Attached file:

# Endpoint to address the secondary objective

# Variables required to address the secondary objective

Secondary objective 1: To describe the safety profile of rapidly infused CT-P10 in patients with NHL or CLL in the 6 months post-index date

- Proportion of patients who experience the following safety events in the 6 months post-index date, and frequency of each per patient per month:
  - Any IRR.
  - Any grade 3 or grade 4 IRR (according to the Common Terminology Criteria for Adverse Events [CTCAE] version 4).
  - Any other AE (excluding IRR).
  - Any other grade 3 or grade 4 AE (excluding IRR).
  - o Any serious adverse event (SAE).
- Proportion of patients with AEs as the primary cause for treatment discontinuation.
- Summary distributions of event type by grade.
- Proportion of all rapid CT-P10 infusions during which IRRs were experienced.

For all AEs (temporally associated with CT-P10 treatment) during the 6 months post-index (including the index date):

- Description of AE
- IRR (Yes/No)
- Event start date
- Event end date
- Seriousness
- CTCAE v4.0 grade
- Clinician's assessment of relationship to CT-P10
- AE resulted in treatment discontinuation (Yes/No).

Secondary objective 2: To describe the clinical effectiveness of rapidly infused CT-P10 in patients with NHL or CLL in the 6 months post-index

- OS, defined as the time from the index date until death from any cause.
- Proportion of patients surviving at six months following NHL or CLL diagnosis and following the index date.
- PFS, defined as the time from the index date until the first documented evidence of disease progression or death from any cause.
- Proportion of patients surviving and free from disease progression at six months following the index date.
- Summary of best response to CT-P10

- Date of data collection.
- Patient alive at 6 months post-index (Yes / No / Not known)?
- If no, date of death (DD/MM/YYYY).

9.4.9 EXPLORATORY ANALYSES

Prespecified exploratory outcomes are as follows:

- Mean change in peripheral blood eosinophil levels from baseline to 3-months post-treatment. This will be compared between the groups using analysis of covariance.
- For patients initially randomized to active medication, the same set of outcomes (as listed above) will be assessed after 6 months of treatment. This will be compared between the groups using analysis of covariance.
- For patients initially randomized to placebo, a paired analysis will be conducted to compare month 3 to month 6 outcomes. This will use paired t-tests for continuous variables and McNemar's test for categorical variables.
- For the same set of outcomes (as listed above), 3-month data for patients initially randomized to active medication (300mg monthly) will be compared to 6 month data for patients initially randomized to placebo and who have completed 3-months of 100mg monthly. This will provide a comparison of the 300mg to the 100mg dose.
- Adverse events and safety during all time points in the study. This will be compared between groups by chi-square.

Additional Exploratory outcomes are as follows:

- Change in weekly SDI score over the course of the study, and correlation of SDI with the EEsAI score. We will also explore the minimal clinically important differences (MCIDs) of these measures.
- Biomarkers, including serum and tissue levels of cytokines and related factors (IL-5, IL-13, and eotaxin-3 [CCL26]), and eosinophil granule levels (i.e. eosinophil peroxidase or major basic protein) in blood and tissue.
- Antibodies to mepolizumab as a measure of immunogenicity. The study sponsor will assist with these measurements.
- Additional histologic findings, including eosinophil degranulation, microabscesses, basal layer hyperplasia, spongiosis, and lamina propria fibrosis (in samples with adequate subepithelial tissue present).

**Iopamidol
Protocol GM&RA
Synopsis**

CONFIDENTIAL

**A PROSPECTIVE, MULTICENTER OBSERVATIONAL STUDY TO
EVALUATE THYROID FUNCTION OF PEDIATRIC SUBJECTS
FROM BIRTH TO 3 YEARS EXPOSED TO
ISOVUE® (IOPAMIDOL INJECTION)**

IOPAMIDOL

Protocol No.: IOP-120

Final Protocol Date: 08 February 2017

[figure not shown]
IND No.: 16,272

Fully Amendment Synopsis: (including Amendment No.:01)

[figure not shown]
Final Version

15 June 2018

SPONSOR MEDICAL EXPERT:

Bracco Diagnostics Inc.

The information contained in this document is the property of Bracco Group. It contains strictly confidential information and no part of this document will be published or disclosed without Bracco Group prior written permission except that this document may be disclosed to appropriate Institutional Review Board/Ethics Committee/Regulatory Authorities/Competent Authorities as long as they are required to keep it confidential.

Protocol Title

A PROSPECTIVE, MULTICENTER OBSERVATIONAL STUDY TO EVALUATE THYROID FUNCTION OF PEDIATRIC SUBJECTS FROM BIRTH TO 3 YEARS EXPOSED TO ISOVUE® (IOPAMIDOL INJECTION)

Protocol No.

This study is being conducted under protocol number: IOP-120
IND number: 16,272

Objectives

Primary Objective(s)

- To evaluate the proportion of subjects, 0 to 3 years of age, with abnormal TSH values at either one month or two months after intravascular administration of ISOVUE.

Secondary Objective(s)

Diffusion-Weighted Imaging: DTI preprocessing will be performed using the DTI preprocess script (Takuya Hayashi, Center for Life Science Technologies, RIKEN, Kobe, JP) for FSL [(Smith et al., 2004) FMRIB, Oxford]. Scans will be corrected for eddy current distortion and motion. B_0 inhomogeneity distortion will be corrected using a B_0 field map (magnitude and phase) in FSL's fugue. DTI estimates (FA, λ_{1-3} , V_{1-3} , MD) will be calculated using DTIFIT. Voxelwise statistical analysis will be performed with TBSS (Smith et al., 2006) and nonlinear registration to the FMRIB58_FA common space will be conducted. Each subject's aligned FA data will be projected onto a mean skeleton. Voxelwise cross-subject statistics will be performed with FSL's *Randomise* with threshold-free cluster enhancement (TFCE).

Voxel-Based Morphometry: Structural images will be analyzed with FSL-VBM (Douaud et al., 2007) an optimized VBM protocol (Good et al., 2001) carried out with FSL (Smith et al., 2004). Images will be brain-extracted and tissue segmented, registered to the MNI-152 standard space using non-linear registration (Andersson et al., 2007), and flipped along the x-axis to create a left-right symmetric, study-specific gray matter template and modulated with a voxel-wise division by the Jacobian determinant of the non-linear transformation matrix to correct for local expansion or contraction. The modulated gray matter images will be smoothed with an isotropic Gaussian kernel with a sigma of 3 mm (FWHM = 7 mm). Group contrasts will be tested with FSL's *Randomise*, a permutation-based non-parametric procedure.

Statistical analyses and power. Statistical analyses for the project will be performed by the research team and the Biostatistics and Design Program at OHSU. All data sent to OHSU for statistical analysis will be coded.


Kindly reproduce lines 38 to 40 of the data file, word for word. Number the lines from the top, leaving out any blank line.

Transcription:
Additional Exploratory outcomes are as follows:

- Change in weekly SDI score over the course of the study, and correlation of SDI with the EEsAI score. We will also explore the minimal clinically important differences (MCIDs) of these measures.
- Biomarkers, including serum and tissue levels of cytokines and related factors (IL-5, IL-13, and eotaxin-3 [CCL26]), and eosinophil granule levels (i.e. eosinophil peroxidase or major basic protein) in blood and tissue.